Well, the scene with Daphne (Meghann Fahy) and Ethan (Will Sharpe) in the last episode, we used that scene for the Daphne callbacks. Because it hadn’t actually been written when we did our first go around. But then, when we had callbacks you could tell that scene was gonna be [great]. Meghann was just magnificent in that scene. And you knew that whoever got it, it was gonna be an amazing scene. I also really loved the scene between her and Harper, when she shows the picture on the phone, because you’re just like, “What the fuck is going on here?” [Laughs]. We could have used that scene too, but that seemed like such a huge, important reveal, though people are really good about keeping the sides to themselves.
You worked on “The Bold Type” as well. Were you involved in casting Meghann for that show?
No, the pilot had already been cast. Yeah, I took over and did the New York casting, because they were shooting in Montreal. So for the bigger parts, they wanted to bring people up from New York. But I had known Meghann beforehand, she had auditioned for me for stuff, and then I had seen her in a play or two, so I was already a huge fan. She auditioned for Season 1 and came very close to getting the Rachel part, but this was just more naturally her, because she has this warmth and ebullience. You think Daphne’s just this sort of dope, and then the more that is revealed, you realize that there’s a lot going on underneath, and she is really good at conveying all that. And again, that’s the thing about Michael’s characters—they are so multifaceted. There’s always more going on than meets the eye, and I feel like our actors have really been able to bring themselves to that, and fulfill that need to make them so multifaceted and multilayered.
Of course with big projects, there’s often chat of what casting possibilities were, like Sam Claflin being thought of for Cameron.
Well, Sam was just someone I would’ve asked, or wanted to read, but he wasn’t available.
It’s out there too that Evan Peters was closer to playing Ethan, but do those newsworthy castings not happening maybe become something like a blessing in disguise.
Honestly, I don’t think I’ve ever worked on anything when it doesn’t work out with someone, and they’re like, “Damn, I really wish it had worked out with that person because this other person stinks.” It always ends up being a blessing in disguise. And that’s just, again, a testament to [Mike] that he can, he can mold the character to the actor very skillfully. If you switch out one character, it’s going to be a slightly different show, and that’s because he does sort of bring the actor’s own personality and presentation into it, as much as he does.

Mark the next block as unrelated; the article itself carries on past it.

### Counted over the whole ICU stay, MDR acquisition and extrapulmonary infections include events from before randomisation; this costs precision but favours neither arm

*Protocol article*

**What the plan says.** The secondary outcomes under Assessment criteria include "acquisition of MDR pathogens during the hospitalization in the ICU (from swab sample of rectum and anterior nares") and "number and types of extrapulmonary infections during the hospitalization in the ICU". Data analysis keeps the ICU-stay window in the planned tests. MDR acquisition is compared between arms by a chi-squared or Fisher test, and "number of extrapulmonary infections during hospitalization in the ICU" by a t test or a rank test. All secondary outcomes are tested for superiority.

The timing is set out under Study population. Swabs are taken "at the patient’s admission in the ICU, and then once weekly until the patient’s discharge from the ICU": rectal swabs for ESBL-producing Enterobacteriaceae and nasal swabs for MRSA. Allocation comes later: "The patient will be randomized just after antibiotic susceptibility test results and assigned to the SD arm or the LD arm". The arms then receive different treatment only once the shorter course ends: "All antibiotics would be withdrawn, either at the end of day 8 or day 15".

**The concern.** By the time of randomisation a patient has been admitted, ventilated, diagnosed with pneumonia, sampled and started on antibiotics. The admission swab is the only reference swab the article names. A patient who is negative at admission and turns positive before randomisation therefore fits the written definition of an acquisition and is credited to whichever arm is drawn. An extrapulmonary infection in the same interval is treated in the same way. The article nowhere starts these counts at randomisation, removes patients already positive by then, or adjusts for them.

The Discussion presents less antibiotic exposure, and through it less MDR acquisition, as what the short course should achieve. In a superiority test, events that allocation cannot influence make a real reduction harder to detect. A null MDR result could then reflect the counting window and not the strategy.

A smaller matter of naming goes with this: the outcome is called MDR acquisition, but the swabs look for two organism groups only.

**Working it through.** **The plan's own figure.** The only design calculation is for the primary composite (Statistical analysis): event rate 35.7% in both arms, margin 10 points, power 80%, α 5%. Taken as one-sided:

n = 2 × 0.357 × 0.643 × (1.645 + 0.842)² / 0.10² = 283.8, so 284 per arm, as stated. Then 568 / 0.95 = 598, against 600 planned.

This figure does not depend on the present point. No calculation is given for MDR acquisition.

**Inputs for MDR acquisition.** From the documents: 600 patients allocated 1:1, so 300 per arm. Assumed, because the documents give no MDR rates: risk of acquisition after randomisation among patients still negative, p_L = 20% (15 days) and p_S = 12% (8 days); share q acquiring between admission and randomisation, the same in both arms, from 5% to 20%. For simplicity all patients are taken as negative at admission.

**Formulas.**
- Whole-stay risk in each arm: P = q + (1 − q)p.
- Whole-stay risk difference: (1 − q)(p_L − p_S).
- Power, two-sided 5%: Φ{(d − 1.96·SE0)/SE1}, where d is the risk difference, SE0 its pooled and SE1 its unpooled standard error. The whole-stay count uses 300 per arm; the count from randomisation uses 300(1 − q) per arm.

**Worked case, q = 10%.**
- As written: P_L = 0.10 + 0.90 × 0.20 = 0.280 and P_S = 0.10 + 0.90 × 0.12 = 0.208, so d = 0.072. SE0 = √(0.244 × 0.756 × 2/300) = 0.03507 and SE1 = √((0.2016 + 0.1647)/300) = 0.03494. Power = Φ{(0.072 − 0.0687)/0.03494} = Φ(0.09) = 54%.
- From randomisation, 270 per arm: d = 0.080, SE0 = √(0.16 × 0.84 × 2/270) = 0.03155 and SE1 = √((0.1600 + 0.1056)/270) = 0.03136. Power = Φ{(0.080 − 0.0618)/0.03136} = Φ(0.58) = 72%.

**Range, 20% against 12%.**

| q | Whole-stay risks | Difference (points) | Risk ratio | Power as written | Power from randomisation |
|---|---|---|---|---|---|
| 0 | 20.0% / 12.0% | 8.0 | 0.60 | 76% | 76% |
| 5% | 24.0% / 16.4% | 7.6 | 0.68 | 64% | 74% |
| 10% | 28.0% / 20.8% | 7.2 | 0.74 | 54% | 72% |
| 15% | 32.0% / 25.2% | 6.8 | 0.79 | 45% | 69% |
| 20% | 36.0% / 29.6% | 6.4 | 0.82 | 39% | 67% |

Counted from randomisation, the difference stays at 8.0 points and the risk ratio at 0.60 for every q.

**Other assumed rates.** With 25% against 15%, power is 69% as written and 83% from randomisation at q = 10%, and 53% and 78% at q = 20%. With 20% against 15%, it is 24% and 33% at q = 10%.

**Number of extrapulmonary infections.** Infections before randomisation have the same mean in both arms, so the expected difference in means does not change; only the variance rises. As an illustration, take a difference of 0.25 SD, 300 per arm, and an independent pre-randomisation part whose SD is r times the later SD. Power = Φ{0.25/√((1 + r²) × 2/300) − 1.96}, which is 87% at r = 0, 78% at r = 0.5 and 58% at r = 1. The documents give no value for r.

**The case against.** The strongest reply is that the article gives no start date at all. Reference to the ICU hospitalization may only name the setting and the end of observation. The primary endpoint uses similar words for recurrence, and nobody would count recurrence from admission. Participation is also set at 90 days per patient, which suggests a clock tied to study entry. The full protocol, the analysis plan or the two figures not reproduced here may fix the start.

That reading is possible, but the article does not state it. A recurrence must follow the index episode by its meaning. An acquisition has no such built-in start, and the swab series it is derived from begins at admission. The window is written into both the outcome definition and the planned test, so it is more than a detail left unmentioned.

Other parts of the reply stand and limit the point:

The casting does have that effect of even if they maybe weren’t the first name on the audition list, as a viewer, I can’t imagine anyone else playing their part. That’s especially true of Will Sharpe. Hearing Evan Peters was a possibility for Ethan, I’m like, “Oh, that sounds cool. But that would just be like a different show.”
Will is such a chameleon. On his demo reel, they had a scene from “Defending the Guilty,” which is this British show that he did, which has never been here. And it’s really funny, he’s this bumbling barrister. And then they had scenes from “Giri/Haji,” when he is playing this outrageous sort of sex worker, and [seeing] the two, I was like, “How is this the same actor?” And Ethan is completely [different] also. He’s really just amazing, I’m such a huge fan of his> I’m actually a fan of all the actors. Like Tom Hollander, the fact that he wanted to be part of this. I did the American casting for “In The Loop,” and he was in that, but I’ve never actually actively cast Tom Hollander. So when that part came up, I was like, “Tom Hollander.” and Michael’s like, “I don’t—Oh yeah, he’d be great.”
One scene that stands out, especially having Will and Aubrey play these characters that are newcomers to the lifestyle, is a joke about them both being white passing. How does diversity factor into casting the show? Is it more organic? Are there race blind roles? Etc.
It’s usually race blind. There will be something like the Di Grassos, F. Murray Abraham and Michael Imperioli were written as white, but we read a lot of biracial guys for Albie (Adam DiMarco) , we don’t know who the wife was. He felt that Cameron (Theo James) should be white just because. Aubrey, he again wrote [Harper] with her in mind, but the other two, we read both white and people of color for those characters. And we read women of color for Portia (Haley Lu Richardson). But yeah, no, he just wants the best actor and is very open to anyone, who that might be.
Can you say how far along you were with casting “The White Lotus” Season 3? Not very far?
Yeah, we didn’t really start.
Natasha Rothwell coming back as Belinda is about as far as that went?
Yeah, as far as that goes.
Was there any talk yet about collaborating with casting directors in Asia.
We hadn’t even gotten that far yet.
Are there any shows on the comedy side, or limited series side, where you’re like, “Oh, that was a job well done,” casting wise?
Oh, I could go on. Comedy-wise, I thought “The Bear” was really brilliant. And I have to say “Jury Duty,” that is a feat in and of itself, the casting of that. And there’s this British show that didn’t get much attention here, and I just thought it was so brilliant, called “This Is Going To Hurt.” It’s so good. [Ben Whishaw] is so brilliant, and the whole cast. Just learning about the NHS, I thought that show was so magnificent.
Is there any actor that you would maybe want to see on “The White Lotus” in any future season?
Oh my gosh, I don’t know. I’m drawing a blank.
You mentioned “The Bear.” I think Jeremy Allen White and Ayo Edebiri could be interesting.
And Ebon [Moss-Bachrach]. Ebon I’ve known forever and I just adore him. Oh, and Liza Colón-Zayas, she is so good on that show, and she’s someone who has been a New York theater actor forever. That makes me happy when these actors like Jeff Hiller on “Somebody Somewhere,” someone that you’ve just known forever, is finally getting [a spotlight] because they’re on TV. It just makes me so happy for these people.